Stalin's Reluctant Soldiers

A Social History of the Red Army, 1925-1941

Roger R. Reese

Under Joseph Stalin's iron-fisted rule, the Soviet state tried to forge an army that would be both a shining example of proletarian power and an indomitable deterrent against fascist aggression. In reality, Roger Reese reveals, Stalin's grand military experiment failed miserably on both counts before it was finally rescued within the crucible of war.

Reese greatly expands our understanding of the Red Army's evolution during the 1930s and its near decimation at the beginning of World War II. Counter to conventional views, he argues that the Stalinist state largely failed in its attempt to use military service as a means to indoctrinate its citizens, especially the peasantry. After 1928, the regime's recruits became increasingly disenchanted with Stalin's socialist enterprise—primarily due to the disheartening changes brought on by collectivization and dekulakization. In effect, these reluctant soldiers turned their backs on both the army and Communist Party leadership, neither of which regained credibility until after World War II.

“Reese’s book is an important one which should alter in important ways the way we think about the prewar Red Army. It makes a major contribution to re-evaluating of the problems and losses of the Red Army in 1941 and afterwards.

—War in History

“This work makes a valuable contribution to the history of the Red Army and to the social history of the Stalinist Soviet Union.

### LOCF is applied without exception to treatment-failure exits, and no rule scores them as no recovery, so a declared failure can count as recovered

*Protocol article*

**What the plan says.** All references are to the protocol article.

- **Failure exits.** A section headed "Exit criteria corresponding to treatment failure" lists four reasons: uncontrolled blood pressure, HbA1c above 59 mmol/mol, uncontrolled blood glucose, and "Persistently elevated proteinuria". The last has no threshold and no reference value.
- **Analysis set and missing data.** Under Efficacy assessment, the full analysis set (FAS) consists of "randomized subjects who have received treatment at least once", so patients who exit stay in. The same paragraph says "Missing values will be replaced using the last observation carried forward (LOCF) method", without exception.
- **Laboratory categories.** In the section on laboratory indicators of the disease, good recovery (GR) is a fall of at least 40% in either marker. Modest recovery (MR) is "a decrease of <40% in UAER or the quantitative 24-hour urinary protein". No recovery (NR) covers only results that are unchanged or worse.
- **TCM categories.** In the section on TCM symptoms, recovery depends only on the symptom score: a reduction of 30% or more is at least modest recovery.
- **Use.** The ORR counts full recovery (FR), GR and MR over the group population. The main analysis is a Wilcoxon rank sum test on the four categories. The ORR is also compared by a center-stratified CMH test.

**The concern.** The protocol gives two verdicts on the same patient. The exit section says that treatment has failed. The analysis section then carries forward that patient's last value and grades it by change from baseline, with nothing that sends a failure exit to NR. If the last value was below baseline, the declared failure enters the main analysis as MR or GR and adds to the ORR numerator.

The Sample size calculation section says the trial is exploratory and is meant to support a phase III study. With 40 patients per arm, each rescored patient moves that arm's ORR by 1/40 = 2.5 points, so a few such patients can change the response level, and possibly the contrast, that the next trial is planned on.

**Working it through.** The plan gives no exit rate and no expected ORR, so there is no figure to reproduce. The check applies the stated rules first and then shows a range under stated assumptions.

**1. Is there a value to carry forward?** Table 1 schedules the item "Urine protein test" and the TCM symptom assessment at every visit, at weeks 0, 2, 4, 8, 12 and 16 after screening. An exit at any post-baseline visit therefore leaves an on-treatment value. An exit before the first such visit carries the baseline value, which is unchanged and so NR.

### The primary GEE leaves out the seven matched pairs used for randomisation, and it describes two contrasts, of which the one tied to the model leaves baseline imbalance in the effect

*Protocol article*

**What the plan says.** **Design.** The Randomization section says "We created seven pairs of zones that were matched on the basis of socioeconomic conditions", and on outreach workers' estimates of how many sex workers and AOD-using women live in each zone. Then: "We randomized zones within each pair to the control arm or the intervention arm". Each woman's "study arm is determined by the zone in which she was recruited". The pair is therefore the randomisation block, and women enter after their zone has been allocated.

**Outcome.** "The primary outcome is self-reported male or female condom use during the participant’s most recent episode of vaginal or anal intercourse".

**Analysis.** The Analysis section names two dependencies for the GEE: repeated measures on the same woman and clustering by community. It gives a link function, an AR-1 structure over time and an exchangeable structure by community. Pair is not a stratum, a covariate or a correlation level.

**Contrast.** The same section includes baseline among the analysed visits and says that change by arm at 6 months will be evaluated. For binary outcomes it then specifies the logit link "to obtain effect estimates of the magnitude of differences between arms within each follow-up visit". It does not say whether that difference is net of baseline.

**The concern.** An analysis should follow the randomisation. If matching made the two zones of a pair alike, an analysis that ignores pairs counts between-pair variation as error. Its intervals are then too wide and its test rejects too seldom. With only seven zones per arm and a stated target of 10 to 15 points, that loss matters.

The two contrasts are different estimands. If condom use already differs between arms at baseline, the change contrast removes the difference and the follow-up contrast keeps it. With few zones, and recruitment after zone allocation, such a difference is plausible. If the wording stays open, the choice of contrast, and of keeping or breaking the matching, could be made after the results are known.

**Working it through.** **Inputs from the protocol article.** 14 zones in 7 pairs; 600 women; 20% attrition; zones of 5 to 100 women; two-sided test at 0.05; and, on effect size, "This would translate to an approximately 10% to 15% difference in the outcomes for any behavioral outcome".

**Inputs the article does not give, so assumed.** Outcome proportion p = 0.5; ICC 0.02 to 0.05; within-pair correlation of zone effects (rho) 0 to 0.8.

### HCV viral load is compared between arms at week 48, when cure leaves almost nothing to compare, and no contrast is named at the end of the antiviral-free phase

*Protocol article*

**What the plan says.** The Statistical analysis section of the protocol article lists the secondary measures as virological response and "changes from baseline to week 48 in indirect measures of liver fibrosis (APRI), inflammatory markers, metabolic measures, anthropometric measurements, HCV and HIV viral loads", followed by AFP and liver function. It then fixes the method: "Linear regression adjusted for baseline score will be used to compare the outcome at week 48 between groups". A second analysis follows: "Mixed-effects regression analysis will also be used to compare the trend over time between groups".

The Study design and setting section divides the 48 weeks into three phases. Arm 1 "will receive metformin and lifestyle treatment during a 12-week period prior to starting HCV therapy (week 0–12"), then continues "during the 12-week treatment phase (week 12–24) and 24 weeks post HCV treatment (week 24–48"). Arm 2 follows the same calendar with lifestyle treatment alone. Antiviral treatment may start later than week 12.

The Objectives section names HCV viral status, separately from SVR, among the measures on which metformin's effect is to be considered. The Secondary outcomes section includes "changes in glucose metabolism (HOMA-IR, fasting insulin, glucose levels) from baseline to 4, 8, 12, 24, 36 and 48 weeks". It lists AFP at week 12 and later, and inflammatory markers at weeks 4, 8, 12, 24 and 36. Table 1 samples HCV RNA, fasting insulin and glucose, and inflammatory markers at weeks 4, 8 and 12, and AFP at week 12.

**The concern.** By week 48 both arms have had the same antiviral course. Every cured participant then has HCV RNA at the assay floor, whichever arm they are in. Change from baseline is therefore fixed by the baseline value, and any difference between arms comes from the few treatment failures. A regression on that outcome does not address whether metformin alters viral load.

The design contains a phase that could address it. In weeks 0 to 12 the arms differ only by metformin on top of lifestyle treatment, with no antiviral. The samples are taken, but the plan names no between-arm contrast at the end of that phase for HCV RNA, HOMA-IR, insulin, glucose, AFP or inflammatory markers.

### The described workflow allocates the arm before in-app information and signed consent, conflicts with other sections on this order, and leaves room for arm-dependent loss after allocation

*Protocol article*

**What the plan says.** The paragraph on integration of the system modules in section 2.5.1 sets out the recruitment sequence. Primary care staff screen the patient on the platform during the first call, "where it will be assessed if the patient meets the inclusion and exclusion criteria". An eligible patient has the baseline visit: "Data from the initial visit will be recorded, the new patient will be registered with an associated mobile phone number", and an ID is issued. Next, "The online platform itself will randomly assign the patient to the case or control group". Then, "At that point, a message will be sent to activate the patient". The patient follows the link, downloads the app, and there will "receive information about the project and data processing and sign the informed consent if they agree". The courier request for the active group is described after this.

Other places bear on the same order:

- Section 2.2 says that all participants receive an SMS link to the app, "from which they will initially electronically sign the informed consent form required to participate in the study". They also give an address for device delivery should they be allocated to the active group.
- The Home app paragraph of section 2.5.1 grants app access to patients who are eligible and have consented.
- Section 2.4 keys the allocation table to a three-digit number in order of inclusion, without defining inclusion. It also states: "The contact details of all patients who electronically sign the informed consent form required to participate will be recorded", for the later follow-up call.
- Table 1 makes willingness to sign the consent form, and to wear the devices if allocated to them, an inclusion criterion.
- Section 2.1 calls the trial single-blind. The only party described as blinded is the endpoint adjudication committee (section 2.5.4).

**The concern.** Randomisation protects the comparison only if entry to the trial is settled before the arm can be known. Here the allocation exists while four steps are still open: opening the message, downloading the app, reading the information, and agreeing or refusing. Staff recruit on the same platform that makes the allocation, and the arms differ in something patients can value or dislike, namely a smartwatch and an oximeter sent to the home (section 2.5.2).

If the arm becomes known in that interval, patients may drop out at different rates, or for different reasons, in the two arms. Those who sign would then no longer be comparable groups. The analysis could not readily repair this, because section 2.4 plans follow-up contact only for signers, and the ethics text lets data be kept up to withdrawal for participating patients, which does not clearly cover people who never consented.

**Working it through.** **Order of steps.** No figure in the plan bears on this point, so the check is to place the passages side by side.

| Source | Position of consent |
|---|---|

—The Historian
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The soldiers' alienation and hostility, Reese demonstrates, was most clearly manifested in the highly volatile tensions between officers and peasant recruits following the military's chaotic expansion during the 1930s. Those tensions and numerous internal conflicts greatly undermined the regime's effort to create a well-trained, cohesive, and politically indoctrinated army. In place of this ideal, the regime stumbled along with a disunited and ineffective fighting force guided by outdated doctrines and led by an undeveloped officer corps. All of those elements made the Soviet Union particularly vulnerable to the devastating military disasters of 1941.

Along the way, Reese persuasively dispels a number of myths. He shows, for example, that the Red Army's humiliating defeats at the start of the war were not, as many still believe, due to Stalin's bloody purges of the officer corps during the 1930s nor to overwhelming German military and economic superiority. Stalin, Reese argues, was only one of many key influences on the Soviet's disorganized effort to field an effective fighting force. And, while the Red Army was actually technologically superior to the Wehrmacht, the Germans made far better strategic and tactical use of their forces to overwhelm the poorly led Soviets.

A fascinating portrait of an army at war with itself, Reese's study illuminates the daily lives of soldiers, officers, and civilians and forever changes the way we look at the relation between political motives and military needs in the early Soviet state.

About the Author

Roger Reese is assistant professor of history at Texas A & M University and the author of "The Red Army and the Great Purge" in Stalinist Terror: New Perspectives.

Additional Titles in the Modern War Studies Series